Analysis: chip shortage reveals Achilles heel of German recovery
Germany has exploded thanks to globalization, but now the global network of supply chains that energized its economy could prove to be a critical weakness.
Shortages of semiconductors and other industrial components threaten to derail the country’s economic recovery, forcing executives and policymakers to rethink supply lines and try to reduce reliance on a handful of Asian and American suppliers. .
Auto makers and electronics manufacturers, in particular, have been hit hard by delays in chip manufacturing, caused by a global deficit. It has become one of the biggest risks for Europe’s largest economy, in addition to a third wave of COVID-19.
The Ifo Economic Institute warned this week that supply bottlenecks have become widespread. The outlook is most precarious for the manufacturing sector, which generates around a quarter of economic output and is the engine of growth.
“The situation is very tense,” said Eckehart Rotter, a spokesperson for the German automobile association VDA, adding that the semiconductor problems were affecting automakers as well as suppliers.
Due to the shortage of electronic components, especially microcontroller chips essential to the operation of modern vehicles, production lines had to be shut down several times for several weeks due to delivery delays, Rotter said.
Volkswagen (VOWG_p.DE) and Daimler (DAIGn.DE) are among the companies that have been affected in the automotive sector, the engine of German manufacturing. Industrial giant Siemens (SIEGn.DE) is also struggling to get enough semiconductors.
The problem has forced many companies to announce short-time work and cut production for the coming weeks, with scarcity of components also expected to lead to higher end prices for consumers and overall inflationary pressures.
The production cuts suggest that passenger car production in Europe will miss expectations in the first half of the year.
“This affects highly integrated microprocessors as well as simple control elements,” said Rotter of the VDA, adding that more than 1,000 of these components are needed in some vehicles.
“The extent to which this deficit can be bridged in the second half of 2021 is currently still open. The situation remains critical.”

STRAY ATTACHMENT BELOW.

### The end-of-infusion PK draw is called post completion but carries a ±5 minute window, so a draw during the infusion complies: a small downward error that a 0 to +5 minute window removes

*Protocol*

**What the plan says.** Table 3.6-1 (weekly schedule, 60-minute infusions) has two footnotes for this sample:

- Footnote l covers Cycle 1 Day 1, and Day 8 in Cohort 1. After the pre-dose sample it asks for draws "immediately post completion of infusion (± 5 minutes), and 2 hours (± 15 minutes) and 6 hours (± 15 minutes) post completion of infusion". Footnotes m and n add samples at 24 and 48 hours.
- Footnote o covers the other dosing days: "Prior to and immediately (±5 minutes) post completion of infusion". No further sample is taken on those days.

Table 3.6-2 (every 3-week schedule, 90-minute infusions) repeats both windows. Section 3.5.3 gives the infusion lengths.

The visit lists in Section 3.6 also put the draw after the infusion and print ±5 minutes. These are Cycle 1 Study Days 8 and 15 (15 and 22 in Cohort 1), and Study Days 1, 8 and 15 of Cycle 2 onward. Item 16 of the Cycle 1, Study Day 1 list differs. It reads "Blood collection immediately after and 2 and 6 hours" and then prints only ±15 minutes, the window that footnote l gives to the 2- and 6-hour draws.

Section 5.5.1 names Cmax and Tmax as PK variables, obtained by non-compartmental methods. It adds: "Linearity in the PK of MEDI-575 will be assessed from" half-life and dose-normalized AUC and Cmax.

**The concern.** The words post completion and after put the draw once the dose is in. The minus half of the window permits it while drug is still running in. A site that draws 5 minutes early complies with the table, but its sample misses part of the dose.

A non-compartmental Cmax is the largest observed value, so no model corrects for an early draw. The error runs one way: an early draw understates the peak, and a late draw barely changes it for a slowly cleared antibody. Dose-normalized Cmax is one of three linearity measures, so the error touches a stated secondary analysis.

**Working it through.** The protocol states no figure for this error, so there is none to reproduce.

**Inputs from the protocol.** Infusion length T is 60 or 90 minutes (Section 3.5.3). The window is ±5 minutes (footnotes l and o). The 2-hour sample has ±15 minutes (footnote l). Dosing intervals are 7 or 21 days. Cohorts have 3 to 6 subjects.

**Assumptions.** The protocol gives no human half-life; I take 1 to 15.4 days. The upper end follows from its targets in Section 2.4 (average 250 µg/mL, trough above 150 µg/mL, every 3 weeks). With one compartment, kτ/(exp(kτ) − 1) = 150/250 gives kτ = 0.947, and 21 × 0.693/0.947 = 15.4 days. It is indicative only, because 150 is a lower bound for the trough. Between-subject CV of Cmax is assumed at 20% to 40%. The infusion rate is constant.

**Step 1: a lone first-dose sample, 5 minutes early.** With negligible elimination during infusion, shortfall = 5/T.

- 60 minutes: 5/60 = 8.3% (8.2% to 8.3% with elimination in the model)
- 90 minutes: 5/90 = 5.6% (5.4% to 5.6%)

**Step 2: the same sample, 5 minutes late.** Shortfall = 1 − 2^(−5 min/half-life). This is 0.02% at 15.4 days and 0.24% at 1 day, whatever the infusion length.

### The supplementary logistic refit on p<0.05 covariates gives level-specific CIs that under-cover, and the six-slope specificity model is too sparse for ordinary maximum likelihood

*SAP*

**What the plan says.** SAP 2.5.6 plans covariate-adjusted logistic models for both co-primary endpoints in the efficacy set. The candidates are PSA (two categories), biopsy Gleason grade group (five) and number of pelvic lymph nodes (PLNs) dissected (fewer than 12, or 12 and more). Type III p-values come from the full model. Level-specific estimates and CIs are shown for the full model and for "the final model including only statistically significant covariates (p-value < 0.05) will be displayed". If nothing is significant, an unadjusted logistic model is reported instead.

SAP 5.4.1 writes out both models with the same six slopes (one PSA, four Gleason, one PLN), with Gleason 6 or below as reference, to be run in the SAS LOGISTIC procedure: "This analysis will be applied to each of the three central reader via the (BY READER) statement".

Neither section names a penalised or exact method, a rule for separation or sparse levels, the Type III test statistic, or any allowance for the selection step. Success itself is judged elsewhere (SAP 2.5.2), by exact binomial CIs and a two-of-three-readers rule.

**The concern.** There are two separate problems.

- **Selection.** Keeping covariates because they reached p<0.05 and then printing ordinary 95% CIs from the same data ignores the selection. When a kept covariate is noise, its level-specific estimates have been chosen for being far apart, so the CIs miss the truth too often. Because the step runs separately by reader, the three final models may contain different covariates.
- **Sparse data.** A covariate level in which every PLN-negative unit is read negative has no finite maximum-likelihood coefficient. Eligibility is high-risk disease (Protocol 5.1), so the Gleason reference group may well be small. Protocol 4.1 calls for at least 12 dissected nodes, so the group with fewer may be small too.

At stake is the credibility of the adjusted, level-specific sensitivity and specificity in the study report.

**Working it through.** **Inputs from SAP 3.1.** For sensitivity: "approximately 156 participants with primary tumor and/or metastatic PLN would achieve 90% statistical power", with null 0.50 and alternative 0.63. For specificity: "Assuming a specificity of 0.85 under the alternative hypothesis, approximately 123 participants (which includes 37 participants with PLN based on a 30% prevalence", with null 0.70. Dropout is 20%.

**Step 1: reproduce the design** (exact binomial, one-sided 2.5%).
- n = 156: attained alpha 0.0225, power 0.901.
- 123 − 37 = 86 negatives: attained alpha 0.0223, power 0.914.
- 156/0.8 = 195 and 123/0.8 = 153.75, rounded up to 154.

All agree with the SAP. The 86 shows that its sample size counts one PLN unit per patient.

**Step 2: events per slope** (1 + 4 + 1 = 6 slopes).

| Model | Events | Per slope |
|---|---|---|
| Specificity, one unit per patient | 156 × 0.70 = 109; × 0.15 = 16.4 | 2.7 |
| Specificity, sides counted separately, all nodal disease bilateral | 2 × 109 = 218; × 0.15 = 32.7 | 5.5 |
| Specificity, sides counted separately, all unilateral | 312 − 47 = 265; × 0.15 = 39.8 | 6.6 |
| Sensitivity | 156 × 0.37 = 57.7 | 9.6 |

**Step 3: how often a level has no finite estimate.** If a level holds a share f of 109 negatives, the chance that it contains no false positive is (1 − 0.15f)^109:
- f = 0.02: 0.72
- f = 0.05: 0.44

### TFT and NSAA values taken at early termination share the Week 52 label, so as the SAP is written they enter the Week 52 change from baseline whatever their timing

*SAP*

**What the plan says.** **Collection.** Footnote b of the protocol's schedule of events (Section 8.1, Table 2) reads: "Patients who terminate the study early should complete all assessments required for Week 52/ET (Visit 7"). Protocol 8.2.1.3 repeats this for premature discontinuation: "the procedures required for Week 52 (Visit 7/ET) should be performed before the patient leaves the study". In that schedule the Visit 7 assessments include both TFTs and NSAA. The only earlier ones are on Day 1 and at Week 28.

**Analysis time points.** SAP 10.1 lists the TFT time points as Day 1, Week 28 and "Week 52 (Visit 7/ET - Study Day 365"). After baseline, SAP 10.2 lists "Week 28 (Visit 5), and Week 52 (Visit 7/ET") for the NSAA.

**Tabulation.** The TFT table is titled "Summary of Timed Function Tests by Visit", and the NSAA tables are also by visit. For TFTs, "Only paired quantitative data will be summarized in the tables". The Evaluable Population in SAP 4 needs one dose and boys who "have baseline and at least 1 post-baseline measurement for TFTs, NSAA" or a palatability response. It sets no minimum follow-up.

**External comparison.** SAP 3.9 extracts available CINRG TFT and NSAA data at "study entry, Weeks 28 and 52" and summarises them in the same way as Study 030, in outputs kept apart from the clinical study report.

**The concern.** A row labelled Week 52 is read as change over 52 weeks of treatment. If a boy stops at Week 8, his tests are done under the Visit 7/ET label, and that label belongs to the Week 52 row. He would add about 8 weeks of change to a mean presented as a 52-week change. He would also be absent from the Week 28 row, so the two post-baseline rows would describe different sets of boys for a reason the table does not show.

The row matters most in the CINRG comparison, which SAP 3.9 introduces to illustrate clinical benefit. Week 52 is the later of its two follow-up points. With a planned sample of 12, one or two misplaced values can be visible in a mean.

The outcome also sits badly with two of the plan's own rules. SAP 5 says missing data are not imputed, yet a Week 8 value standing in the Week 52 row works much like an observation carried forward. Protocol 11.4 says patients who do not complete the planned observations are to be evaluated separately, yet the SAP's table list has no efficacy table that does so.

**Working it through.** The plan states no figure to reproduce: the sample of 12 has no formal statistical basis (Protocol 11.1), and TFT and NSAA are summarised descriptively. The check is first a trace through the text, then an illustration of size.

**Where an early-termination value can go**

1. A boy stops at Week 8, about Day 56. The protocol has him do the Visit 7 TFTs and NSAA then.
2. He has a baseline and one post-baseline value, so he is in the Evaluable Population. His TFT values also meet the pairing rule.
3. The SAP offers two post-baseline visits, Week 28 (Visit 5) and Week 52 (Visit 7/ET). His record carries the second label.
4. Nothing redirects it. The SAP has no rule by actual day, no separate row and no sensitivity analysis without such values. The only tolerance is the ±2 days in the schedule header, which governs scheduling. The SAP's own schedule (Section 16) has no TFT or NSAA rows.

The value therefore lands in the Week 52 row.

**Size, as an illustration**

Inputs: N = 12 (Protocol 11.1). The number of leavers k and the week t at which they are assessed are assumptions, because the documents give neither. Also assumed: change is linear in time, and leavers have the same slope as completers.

The global chip shortage is the result of a combination of factors, including the fallout from last year’s COVID-19 shutdowns and factories struggling to meet demand for semiconductors that have become ubiquitous in one more world. additionally digitized.
Automakers and suppliers rely almost exclusively on chips from a few manufacturers, the so-called foundries. These include Taiwan Semiconductor Manufacturing Co (TSMC), South Korean company Samsung Electronics Co Ltd (005930.KS), GlobalFoundries, United Microelectronics Corp (2303.TW) and SMIC whose production sites are located mainly in Taiwan, South Korea, China and the United States. .
“There is hardly any other economy that has benefited as much from globalization in recent years as Germany,” said Iris Ploeger, board member of the industry association BDI. But she admitted that the chip shortage had exposed this dependence on foreign suppliers as an Achilles heel of Deutschland AG.
While the VDA and BDI do not question the importance of free trade and open markets, both call on companies to face the downside risks of globalization and diversify supply chains. .
And that means bringing factories back to Germany or at least to the European Union’s single market, they say.
“When it comes to chip design, Europe is dangerously dependent on other regions,” Ploeger said, adding that European industry needs to regain lost skills with government support.
“European sovereignty for semiconductors is important in order to be able to react more flexibly to disruptions in supply chains and changes in consumption patterns.”
CHIP SHORTAGES IN 2022?
As global semiconductor production capacities are fully utilized, a significant short-term expansion in production is not an option and some analysts predict that the shortages could last into the next year.
“In the medium to long term, it is also in Europe’s interest to increasingly localize these technologies in Europe,” said Rotter of the VDA. “But it takes time and does not solve the current bottleneck problem.”
The problem is that the share of the German auto industry in the global semiconductor market itself is too small for full and profitable in-house production, he added.
In alliance with the executive of the European Union, the German Minister of the Economy Peter Altmaier and his French counterpart Bruno Le Maire plan to pour billions of euros into state aid schemes to support the construction of ‘local chip factories and the development of next-generation semiconductors.
As part of its efforts, the European Commission last month launched a 10-year plan, targeting a 20% global semiconductor market share and building a manufacturing facility capable of making ultra-chip chips. 2 nanometer rapid. Read more
On Friday, the European Commission, Thierry Breton, will meet the chief executive of chipmaker Intel (INTC.O) and a top executive at Taiwanese competitor TSMC as the EU seeks to protect the bloc from future shocks from the chain. global supply.
Breton seeks to persuade a leading chipmaker to set up a major manufacturing plant in the EU that would help achieve the Commission’s strategic goal of securing the most advanced chip production technology in the next decade.
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